DNR seeks license fee hike to stop downward funding slide
SPICER -- It will cost more to put walleyes in the boat or pheasants and ducks in the bag, if the state Legislature approves license fee increases being requested by the Minnesota Department of Natural Resources.
The requests would raise the annual fishing license fee from $17 to $24, and the small game license fee from $19 to $22. A deer license would increase from $26 to $30.
A variety of new license combinations would be made available, including three-day and 90-day fishing license options, according to Jason Moeckel, fisheries operations supervisor with the Minnesota Department of Natural Resources. He outlined the license fee proposals -- and the DNR's pitch for them -- to members of the West Central Chapter of the Darkhouse Anglers at their meeting at Melvin's in Spicer on Feb. 17.
It's been 10 years without an increase in fishing and hunting license fees, and the effects are being felt, according to Moeckel.
There are about 100 vacancies that have gone unfilled in the Minnesota Department of Natural Resources, including 22 conservation officer positions.
Fisheries has been the hardest hit, since an increase in federal excise tax revenues tied to the sale of guns and ammunition has helped the wildlife portion of the state's fish and game fund. License fees provide the greatest share of funding for the DNR's conservation work.
Less work is getting done. Fisheries staff used to get out to 750 lakes for work each year, but that's down to 600 now. The DNR used to conduct creel surveys on 30 lakes a year, but now can only manage to do six.
Green Lake is among those where creel surveys used to be conducted to assess the status of the fishery.
"We've got cracks in the foundation," said Moeckel. "We've got to address the situation now."
Had license fees been increased along with the consumer price index, a fishing license that was $4 in 1970 would be $22.56 today, he said.
The state currently ranks 39th in fishing license fees, although Minnesota is fifth as a fishing destination in the nation. Only states with coastal waters rank higher.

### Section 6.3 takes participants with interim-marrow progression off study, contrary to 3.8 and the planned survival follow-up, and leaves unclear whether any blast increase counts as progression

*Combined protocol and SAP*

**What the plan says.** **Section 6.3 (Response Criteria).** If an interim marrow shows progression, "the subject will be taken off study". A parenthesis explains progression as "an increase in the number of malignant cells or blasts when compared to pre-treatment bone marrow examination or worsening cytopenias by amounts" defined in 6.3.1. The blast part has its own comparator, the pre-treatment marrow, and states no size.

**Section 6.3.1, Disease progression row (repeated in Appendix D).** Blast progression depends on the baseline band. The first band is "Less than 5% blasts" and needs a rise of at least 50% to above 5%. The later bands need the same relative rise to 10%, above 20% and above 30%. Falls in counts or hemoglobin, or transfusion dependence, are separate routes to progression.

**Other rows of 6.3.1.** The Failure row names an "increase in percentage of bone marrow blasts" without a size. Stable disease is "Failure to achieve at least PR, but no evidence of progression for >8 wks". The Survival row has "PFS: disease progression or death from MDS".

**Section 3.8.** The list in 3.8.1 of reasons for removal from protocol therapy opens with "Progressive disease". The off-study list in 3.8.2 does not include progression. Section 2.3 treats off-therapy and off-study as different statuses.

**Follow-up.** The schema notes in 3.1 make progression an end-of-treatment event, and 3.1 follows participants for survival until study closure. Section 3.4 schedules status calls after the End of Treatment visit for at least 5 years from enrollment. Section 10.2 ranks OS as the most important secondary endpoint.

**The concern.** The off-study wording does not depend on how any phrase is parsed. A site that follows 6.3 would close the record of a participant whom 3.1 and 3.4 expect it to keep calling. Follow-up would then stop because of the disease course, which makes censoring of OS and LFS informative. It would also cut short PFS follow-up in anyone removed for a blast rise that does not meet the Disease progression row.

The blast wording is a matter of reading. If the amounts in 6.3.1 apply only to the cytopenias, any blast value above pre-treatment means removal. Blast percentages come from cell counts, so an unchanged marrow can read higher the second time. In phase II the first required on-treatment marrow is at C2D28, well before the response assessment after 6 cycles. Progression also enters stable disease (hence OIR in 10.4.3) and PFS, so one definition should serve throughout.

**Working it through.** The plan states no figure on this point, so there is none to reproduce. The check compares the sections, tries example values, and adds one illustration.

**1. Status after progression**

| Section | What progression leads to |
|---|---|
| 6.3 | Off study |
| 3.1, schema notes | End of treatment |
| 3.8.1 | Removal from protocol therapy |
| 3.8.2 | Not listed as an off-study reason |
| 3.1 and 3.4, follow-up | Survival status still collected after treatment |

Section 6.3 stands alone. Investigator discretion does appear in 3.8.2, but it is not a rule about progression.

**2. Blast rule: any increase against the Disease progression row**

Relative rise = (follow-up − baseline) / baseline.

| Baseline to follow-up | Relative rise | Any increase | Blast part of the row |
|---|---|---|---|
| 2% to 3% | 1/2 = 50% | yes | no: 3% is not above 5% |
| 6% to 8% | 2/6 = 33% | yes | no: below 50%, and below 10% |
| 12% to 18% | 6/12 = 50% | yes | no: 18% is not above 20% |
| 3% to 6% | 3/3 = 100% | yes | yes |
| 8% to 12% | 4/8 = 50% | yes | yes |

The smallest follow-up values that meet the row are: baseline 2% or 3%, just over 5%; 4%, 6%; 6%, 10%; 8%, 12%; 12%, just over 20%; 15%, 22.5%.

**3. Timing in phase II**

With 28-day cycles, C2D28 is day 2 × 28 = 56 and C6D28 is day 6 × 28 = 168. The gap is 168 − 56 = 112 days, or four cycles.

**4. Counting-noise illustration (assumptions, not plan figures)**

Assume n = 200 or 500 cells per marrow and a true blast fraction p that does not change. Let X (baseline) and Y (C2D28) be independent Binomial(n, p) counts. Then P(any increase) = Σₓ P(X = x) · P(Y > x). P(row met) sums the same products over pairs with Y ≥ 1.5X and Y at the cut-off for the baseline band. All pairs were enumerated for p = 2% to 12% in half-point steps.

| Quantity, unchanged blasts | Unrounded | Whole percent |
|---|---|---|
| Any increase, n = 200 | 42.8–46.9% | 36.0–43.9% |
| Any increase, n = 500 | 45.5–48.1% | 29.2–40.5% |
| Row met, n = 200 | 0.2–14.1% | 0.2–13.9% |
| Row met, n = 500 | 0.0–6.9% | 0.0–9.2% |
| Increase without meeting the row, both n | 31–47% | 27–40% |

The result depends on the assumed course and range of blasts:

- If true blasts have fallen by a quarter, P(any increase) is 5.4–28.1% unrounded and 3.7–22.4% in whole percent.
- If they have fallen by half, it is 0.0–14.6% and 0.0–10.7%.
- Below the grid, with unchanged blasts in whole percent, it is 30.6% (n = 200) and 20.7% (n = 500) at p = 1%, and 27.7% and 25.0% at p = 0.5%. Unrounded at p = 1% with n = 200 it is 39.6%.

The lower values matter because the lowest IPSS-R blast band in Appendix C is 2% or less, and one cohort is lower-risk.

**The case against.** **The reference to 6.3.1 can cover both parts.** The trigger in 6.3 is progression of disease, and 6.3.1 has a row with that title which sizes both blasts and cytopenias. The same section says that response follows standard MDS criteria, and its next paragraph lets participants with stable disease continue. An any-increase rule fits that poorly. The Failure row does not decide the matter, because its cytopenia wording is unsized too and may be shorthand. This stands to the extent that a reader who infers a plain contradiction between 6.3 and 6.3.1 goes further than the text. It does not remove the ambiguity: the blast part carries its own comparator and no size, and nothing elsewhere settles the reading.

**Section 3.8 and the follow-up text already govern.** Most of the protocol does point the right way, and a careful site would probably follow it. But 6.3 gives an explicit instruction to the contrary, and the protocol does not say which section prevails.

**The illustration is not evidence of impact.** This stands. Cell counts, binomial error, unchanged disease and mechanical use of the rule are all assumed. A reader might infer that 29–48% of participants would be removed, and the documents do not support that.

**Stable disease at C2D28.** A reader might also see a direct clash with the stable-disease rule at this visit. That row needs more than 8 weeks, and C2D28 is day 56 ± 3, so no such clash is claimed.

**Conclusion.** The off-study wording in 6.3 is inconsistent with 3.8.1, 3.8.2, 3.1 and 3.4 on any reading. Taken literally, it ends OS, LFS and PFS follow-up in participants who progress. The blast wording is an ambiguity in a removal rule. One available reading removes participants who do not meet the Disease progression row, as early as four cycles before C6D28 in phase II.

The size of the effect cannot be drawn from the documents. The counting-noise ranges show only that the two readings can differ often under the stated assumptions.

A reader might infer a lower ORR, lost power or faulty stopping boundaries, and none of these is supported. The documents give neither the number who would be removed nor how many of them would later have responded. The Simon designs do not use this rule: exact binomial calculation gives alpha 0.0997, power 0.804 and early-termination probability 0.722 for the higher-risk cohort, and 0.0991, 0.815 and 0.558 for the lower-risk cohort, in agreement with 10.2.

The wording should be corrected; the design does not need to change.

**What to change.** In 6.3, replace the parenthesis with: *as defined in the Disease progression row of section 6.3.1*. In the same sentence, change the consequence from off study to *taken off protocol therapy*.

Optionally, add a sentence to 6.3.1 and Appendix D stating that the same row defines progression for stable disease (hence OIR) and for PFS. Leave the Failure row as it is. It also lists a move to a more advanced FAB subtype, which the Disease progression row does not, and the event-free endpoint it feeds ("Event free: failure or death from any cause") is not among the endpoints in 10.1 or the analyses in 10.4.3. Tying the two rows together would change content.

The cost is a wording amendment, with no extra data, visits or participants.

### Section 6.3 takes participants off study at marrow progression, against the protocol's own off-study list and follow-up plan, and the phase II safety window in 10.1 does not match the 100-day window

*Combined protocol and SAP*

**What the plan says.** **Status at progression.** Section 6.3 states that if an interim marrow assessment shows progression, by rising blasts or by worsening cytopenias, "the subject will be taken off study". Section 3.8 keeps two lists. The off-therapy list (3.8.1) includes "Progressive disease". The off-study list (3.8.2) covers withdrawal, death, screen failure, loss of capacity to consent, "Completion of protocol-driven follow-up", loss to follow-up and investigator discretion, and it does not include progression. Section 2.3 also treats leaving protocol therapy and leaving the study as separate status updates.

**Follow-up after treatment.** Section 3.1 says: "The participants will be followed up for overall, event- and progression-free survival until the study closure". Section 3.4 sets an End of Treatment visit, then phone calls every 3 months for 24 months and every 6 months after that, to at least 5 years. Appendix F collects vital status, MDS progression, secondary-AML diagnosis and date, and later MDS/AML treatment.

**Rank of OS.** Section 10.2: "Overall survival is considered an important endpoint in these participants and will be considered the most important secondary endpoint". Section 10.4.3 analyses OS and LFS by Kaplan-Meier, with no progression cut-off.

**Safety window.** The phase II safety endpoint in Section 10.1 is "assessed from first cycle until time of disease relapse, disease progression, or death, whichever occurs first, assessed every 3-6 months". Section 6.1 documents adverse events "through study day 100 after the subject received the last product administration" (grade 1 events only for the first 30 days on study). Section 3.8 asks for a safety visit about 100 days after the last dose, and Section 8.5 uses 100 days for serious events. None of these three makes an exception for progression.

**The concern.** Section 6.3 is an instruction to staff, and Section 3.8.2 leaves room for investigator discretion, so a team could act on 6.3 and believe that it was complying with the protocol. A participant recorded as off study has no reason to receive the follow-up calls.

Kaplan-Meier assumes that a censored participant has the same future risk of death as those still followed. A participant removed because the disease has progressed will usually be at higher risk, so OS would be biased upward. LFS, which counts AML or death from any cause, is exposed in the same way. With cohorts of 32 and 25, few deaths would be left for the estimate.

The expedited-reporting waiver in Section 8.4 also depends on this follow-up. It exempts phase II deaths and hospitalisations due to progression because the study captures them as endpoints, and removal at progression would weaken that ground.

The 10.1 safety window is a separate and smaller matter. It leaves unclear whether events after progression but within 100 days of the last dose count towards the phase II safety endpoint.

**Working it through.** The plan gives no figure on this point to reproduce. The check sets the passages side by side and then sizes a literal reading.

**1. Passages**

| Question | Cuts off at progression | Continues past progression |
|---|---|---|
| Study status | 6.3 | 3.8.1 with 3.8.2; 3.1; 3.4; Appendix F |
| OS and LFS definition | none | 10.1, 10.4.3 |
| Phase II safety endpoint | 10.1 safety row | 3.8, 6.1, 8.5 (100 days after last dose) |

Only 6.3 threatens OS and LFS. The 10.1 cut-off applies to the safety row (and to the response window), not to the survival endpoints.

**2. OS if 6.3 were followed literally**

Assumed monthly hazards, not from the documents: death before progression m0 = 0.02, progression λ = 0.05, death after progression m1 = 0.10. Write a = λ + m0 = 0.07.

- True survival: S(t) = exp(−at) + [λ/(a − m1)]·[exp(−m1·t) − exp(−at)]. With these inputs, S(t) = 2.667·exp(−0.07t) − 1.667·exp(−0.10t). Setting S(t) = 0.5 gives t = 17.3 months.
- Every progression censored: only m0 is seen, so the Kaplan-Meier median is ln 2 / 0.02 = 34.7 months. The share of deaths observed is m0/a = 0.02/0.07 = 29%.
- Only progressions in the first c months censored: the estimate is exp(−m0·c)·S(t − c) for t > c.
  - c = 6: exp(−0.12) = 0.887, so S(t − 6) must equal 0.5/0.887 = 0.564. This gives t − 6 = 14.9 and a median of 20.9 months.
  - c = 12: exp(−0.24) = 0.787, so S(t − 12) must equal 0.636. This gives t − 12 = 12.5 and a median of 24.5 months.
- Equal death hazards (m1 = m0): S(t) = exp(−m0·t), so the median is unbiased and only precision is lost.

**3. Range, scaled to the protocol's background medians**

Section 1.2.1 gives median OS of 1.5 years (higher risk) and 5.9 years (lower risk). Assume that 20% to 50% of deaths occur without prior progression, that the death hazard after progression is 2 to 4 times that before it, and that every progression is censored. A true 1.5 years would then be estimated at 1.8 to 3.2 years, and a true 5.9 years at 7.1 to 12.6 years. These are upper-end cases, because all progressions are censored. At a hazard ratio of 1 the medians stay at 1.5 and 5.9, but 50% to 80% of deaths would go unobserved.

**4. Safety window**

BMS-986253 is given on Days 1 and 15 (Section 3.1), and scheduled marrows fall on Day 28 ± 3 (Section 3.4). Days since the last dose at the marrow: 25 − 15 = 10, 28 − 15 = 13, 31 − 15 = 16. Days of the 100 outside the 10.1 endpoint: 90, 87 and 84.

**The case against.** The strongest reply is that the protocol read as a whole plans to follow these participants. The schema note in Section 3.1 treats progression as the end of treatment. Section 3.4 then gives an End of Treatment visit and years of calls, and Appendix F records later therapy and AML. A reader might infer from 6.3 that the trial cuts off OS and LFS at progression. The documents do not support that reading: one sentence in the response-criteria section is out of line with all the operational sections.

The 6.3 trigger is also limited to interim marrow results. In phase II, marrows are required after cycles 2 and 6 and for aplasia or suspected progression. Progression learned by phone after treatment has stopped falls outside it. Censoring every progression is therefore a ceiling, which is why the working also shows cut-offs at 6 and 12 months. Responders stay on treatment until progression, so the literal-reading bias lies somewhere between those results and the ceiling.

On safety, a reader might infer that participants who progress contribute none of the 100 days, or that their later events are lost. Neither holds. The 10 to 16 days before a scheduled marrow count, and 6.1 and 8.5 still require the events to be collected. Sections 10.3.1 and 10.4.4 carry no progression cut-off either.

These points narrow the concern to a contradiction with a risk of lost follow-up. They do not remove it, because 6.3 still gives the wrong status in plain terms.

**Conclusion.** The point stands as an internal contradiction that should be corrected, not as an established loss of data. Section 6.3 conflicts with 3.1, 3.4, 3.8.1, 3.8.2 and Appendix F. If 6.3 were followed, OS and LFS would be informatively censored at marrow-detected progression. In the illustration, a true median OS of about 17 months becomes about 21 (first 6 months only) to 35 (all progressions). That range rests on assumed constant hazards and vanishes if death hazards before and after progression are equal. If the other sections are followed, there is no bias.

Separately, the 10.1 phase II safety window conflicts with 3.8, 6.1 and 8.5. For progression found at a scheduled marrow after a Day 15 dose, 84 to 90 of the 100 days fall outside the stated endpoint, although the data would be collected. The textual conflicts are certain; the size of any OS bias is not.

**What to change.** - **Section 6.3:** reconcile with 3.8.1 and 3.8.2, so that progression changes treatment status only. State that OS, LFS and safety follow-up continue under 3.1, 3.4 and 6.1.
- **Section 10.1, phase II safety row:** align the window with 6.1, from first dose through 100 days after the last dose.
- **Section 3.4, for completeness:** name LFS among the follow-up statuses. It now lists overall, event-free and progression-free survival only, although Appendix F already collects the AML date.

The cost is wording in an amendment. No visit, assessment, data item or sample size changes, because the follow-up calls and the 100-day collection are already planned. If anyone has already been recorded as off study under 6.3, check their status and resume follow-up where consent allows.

If approved, the license fee increase would make it possible to replace some of the vacant field positions, avert closing some field stations, and maintain current fish stocking levels, Moeckel said.
The fisheries budget has the most ground to make up. It's currently on track to spend $4.3 million more than it takes in through license and designated revenues.
The new fees are based on surveys of anglers and hunters, and are designed to keep the "cost of entry" affordable for young people; provide a "customer friendly" license system; and bolster sales to the growing numbers of "casual" anglers and hunters, according to Moeckel. As our population ages and becomes more urban, the DNR is seeing more people who buy fishing and hunting licenses only every so often, he explained.
Moeckel argued the economic importance of protecting our fishing and hunting resources: Fishing represents a $3 billion a year industry in the state, with two million anglers and 43,812 jobs of all kinds attributed to it. Hunting adds another $552 million a year to the state's economy and represents 11,911 jobs of all types.
And, he described the license free proposal as an investment to assure the quality of Minnesota's fishing and hunting resources for the future.
"We can manage this resource for $17," said Moeckel in reference to the annual fishing license fee. "We can do that. But I don't think you're gonna like it. You won't notice the difference next year. You won't notice the difference the next year after that. But you can bet your grandkids will. They will not experience the quality of fishing you're experiencing right now."
To view the license proposals, go to www.mndnr.gov and find "Hunting and Fishing Heritage Initiative."